Progressives Mobilizing in Anticipation of a Vote on Paid Sick Days 

Three slightly different bills mandating that all employers in the state provide paid sick days were voted out of the Labor Committee on March 21st.   

According to an April 11th email from the Working Families Party (WFP), higher-ups in the party are “hearing that the paid sick days bill might be coming up for a vote next week” and they are calling on their fellow progressives to make “a final push calling voters, texting and knocking doors to gather support for the legislation.”  

The group will meet at their Hartford office — with “food and wine” — “for an evening of action in support of expanding paid sick days to all workers in Connecticut” on April 12th and 15th. 

They will be talking to constituents in “key districts in support of this bill.” However, it is unclear which bill they will be supporting. 

The three bills up for debate come from the Governor, House and Senate. They all seek to extend the current law, which is limited to employers with 50 or more employees, to include almost all private sector workers. This expansion would apply to businesses of any size and sector, including non-profits. 

Additionally, the bills expand the definition of family members eligible for sick leave to include all blood relatives and individuals with close family ties. The permissible uses of sick leave are also broadened to cover situations such as public health emergency shutdowns and quarantine periods. 

A notable distinction in the House bill is its phased approach to including smaller employers, extending over two additional years. It also stipulates that employers must provide employees with 40 hours of sick leave annually, rather than accruing it based on hours worked. 

WFP is confident that with support from their followers this will be their “chance to ensure every worker in Connecticut has access to paid sick days.” 

It remains unknown which version of the bill will be brought to a vote. 

🚨This Week on Yankee’s Podcast Y CT Matters  

It’s our 100th episode! Thank you for listening to and supporting Y CT Matters — we’re just getting started!

To mark the significant milestone, I talked with Seth Dillon, CEO of The Babylon Bee, a satirical news site. Known for their conservative wit and “prophecies” (when jokes become reality), the Bee was famously locked out of its Twitter account over a joke. This action prompted Elon Musk to buy the social media giant. Dillon discusses why the Bee was founded, comedy in today’s climate, censorship and free speech, and interactions with Musk. Find the Babylon Bee’s work here.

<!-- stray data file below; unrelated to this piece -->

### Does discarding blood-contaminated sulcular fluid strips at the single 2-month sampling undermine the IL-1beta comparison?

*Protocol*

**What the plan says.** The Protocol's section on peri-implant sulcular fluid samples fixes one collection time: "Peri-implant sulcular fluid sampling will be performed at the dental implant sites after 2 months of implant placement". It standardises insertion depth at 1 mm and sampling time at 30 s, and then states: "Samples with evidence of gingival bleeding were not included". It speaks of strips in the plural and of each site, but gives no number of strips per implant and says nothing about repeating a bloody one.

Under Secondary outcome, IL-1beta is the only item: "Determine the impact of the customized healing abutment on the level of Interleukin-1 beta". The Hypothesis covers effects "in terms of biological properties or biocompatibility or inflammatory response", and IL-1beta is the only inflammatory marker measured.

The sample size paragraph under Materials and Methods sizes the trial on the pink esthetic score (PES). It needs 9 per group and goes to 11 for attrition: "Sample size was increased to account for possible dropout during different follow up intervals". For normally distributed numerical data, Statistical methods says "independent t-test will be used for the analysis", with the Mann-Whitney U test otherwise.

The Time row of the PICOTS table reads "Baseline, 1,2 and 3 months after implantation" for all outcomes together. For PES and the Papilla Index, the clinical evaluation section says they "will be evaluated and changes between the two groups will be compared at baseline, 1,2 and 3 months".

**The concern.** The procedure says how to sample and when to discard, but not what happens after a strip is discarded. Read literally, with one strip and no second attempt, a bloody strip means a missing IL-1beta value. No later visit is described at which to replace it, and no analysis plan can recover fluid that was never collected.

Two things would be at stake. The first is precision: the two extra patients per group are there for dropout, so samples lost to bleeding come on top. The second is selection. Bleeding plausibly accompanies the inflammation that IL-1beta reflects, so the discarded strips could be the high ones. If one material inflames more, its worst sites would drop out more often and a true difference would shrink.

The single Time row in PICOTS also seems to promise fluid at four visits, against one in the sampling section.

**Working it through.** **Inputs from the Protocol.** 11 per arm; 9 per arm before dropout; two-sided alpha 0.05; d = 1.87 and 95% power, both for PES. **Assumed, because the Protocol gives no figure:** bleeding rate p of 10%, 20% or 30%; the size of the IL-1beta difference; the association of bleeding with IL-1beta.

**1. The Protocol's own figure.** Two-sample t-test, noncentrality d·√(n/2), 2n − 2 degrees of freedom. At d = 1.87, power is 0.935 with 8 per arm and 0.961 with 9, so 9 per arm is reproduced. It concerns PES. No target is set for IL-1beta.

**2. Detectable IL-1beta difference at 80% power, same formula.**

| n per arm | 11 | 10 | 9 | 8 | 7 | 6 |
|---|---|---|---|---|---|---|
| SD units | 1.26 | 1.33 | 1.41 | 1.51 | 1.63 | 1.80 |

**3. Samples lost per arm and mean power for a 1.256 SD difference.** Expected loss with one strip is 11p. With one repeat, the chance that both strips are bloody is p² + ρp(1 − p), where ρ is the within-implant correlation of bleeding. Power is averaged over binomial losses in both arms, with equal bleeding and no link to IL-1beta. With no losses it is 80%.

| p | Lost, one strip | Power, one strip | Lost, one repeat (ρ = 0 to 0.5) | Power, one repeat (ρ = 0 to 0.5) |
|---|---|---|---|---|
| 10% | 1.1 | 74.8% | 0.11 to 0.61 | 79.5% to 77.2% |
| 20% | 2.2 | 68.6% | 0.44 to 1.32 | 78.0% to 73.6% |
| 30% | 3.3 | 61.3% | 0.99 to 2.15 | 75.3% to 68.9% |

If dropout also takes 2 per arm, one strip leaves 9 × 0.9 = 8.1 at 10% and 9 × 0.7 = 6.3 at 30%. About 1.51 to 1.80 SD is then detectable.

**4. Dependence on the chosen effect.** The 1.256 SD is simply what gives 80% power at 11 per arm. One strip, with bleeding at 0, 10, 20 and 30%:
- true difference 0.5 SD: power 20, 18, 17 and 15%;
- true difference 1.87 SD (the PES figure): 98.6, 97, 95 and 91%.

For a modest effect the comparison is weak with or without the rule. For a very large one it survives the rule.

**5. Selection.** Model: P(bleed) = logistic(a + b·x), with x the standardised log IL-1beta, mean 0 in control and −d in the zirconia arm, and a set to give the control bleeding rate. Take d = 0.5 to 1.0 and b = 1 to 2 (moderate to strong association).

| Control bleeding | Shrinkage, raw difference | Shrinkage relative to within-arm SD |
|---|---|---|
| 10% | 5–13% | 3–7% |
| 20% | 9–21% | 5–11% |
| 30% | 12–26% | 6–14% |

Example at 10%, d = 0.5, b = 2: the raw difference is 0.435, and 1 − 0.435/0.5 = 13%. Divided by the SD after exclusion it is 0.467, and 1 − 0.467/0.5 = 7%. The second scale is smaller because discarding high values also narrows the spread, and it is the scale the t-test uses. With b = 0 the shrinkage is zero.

But this episode is only a taste of what Dillon will speak about at Yankee Institute’s Champions of Freedom Gala at the Woodway Country Club in Darien on April 27!

Don’t miss the chance to be part of the most BUZZWORTHY event of the season!

Come celebrate Yankee Institute’s 40th birthday with Dillon! It will be a memorable evening with like-minded friends from across Connecticut, full of libations, liberty and especially laughter!

Avoid the swarm — mark your calendars and purchase your tickets before April 17 or while they last!

Buy your ticket here  

Click here to listen 

Meghan Portfolio

Meghan worked in the private sector for two decades in various roles in management, sales, and project management. She was an intern on a presidential campaign and field organizer in a governor’s race. Meghan, a Connecticut native, joined Yankee Institute in 2019 as the Development Manager. After two years with Yankee, she has moved into the policy space as Yankee’s Manager of Research and Analysis. When she isn’t keeping up with local and current news, she enjoys running–having completed seven marathons–and reading her way through Modern Library’s 100 Best Novels.